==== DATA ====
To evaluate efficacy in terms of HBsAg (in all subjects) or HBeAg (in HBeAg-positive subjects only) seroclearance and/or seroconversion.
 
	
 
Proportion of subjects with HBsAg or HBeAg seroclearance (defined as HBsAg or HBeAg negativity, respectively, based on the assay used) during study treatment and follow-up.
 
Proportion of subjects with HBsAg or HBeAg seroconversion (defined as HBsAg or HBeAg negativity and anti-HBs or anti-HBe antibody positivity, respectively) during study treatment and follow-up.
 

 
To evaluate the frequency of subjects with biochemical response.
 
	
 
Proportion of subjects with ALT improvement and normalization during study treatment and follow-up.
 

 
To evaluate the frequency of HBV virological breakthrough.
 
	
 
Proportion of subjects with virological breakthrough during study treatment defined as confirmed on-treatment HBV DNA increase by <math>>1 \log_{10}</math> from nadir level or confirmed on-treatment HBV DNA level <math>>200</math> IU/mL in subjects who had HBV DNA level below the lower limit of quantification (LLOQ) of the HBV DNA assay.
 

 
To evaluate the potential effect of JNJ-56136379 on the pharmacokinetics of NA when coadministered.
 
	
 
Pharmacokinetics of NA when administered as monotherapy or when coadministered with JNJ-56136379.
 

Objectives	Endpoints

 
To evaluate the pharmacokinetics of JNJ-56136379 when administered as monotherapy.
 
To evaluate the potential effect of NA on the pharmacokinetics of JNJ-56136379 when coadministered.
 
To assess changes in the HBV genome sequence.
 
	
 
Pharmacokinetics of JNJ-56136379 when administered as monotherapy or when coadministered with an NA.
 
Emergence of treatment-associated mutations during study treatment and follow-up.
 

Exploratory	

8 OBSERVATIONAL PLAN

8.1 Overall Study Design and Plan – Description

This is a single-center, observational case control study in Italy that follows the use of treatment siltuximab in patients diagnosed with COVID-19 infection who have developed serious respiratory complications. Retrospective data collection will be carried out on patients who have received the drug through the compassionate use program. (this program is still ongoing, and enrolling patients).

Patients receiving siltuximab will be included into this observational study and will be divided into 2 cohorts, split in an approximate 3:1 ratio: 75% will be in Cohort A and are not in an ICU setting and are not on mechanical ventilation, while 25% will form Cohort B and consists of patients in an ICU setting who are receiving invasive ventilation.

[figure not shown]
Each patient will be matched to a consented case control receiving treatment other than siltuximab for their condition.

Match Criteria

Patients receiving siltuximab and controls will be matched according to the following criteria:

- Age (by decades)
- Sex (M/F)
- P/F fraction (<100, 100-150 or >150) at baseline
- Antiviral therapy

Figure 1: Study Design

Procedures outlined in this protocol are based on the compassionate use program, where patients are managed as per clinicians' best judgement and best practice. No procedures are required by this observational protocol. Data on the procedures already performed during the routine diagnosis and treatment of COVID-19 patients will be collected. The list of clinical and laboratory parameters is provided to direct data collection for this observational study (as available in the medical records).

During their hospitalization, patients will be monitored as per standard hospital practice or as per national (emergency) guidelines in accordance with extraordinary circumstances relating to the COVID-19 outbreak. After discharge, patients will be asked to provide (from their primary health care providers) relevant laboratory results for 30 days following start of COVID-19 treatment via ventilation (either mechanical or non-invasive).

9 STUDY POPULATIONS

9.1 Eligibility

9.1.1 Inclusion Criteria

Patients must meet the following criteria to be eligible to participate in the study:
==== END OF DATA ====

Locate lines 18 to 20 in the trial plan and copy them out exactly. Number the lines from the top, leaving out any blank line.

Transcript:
8.1 Overall Study Design and Plan – Description

This is a single-center, observational case control study in Italy that follows the use of treatment siltuximab in patients diagnosed with COVID-19 infection who have developed serious respiratory complications. Retrospective data collection will be carried out on patients who have received the drug through the compassionate use program. (this program is still ongoing, and enrolling patients).

Patients receiving siltuximab will be included into this observational study and will be divided into 2 cohorts, split in an approximate 3:1 ratio: 75% will be in Cohort A and are not in an ICU setting and are not on mechanical ventilation, while 25% will form Cohort B and consists of patients in an ICU setting who are receiving invasive ventilation.